HOW AND WHY DOES GROUP PRENATAL CARE VARY ACROSS STATES?
In contrast to the evidence for the five state-level policies that are included in this Roadmap, the current evidence base does not identify a specific policy lever that states should adopt and fully implement to effectively provide group prenatal care services to all of the pregnant people who want this type of care. In the absence of an evidence-based state policy lever to allow for access to group prenatal care, we present several choices that states can make to more effectively implement group prenatal care in their state. Additionally, we leverage available data to assess state variation in group prenatal care services across a range of factors to identify the leaders among states, and to demonstrate what progress states are making relative to one another.
State Leaders in Group Prenatal Care
- Serve pregnant people in a high number of sites across the state;
- Invest state funds to expand access to group prenatal care; and/or
- Provide an enhanced reimbursement for group prenatal care services through Medicaid.
State Policy and Administrative Choices Affect Access to Group Prenatal Care
States vary considerably in their level and type of support for group prenatal care services, which leads to variation in the number of pregnant people who have access to the effective strategy. Several states offer varying levels of direct state funding and support, including enhanced reimbursements through Medicaid, which can expand access to services, but many states do very little to support group prenatal care.
Group prenatal care can be offered by health providers using their own method or other models, however, national data on prevalence are only available for the CenteringPregnancy model, which is the model with the only rigorous evidence base, to date.
Based on the most recent estimates from 2021, 44 states offered at least one CenteringPregnancy site. On average, CenteringPregnancy reports that it served approximately 94 patients per site in 2021, although specific counts of people served are unavailable. Seven states (Connecticut, Delaware, Idaho, Rhode Island, South Dakota, Utah, and Wyoming) had no CenteringPregnancy sites in 2021, and we are unaware of the number of pregnant people that any other group prenatal care model served in those states. Of the 44 states that have at least one CenteringPregnancy site in the state, 10 states have only a single site in the state. In comparison, California and Ohio have the greatest number of sites—56 and 49, respectively.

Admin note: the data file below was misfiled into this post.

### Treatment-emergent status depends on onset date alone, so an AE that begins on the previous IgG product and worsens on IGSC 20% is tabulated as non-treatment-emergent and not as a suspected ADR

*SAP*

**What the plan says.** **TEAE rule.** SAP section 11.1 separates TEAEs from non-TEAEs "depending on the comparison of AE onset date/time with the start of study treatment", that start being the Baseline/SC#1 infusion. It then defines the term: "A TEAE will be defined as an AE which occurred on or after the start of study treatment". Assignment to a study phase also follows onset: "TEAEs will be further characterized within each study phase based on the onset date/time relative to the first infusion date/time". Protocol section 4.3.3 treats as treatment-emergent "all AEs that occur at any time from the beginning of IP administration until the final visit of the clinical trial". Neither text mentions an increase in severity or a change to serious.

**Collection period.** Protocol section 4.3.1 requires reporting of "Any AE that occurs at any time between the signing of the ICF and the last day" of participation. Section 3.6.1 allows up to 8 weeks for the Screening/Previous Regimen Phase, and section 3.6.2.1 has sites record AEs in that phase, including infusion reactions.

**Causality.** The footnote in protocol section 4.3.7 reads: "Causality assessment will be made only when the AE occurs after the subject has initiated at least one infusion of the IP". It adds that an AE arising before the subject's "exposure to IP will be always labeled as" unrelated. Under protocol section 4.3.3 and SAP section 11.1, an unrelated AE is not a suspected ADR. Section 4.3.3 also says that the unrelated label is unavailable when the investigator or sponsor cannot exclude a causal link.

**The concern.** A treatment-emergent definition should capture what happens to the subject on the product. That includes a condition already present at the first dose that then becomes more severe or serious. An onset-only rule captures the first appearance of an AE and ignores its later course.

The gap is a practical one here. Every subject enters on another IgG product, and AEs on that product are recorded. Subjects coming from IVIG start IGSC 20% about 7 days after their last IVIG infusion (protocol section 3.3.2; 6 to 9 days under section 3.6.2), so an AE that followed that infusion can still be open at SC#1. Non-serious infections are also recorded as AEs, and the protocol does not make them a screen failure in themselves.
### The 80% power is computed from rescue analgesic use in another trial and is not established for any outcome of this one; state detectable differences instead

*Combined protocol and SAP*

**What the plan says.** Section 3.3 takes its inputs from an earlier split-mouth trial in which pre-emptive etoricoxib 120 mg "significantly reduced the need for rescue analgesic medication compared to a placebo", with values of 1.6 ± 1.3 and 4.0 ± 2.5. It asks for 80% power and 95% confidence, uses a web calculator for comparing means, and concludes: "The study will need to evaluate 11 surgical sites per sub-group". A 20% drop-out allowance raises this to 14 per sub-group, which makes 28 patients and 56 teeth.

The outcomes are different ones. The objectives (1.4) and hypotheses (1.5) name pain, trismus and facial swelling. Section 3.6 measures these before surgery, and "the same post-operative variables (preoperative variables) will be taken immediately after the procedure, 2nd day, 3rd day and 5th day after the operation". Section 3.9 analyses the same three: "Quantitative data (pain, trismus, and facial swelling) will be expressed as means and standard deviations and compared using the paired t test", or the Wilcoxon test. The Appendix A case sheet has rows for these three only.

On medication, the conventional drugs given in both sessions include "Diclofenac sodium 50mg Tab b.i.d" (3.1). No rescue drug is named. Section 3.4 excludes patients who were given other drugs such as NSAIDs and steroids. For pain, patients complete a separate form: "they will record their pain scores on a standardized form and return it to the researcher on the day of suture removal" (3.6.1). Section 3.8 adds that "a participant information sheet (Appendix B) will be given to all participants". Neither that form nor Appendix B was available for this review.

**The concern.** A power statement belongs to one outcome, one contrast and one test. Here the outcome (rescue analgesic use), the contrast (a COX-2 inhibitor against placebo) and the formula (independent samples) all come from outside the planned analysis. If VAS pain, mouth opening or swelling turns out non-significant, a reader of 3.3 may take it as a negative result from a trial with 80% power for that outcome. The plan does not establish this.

States Can Use Medicaid to Provide an Enhanced Reimbursement for Group Prenatal Care
States can implement Medicaid billing codes that reimburse providers for group prenatal care at a rate that is higher than traditional prenatal care. As of August 2021, nine states (California, Louisiana, Michigan, Montana, New Jersey, Ohio, South Carolina, Texas, and Utah) use Medicaid to reimburse providers at a higher rate than traditional prenatal care, which may help increase access to services. In these states, the enhanced reimbursement rates vary considerably, with some states offering an additional $40 to $50 per patient, per visit for group prenatal care, and other states offering a rate that only provides additional funding to providers if they serve large groups.
CenteringPregnancy has worked with many states to create billing codes within respective state Medicaid programs and the program model recommends that states reimburse providers at least an additional $30 per patient, per visit. Some states require that group prenatal care models are certified CenteringPregnancy programs to be reimbursable, but other states are not specific as to which group prenatal care model can receive the enhanced reimbursements.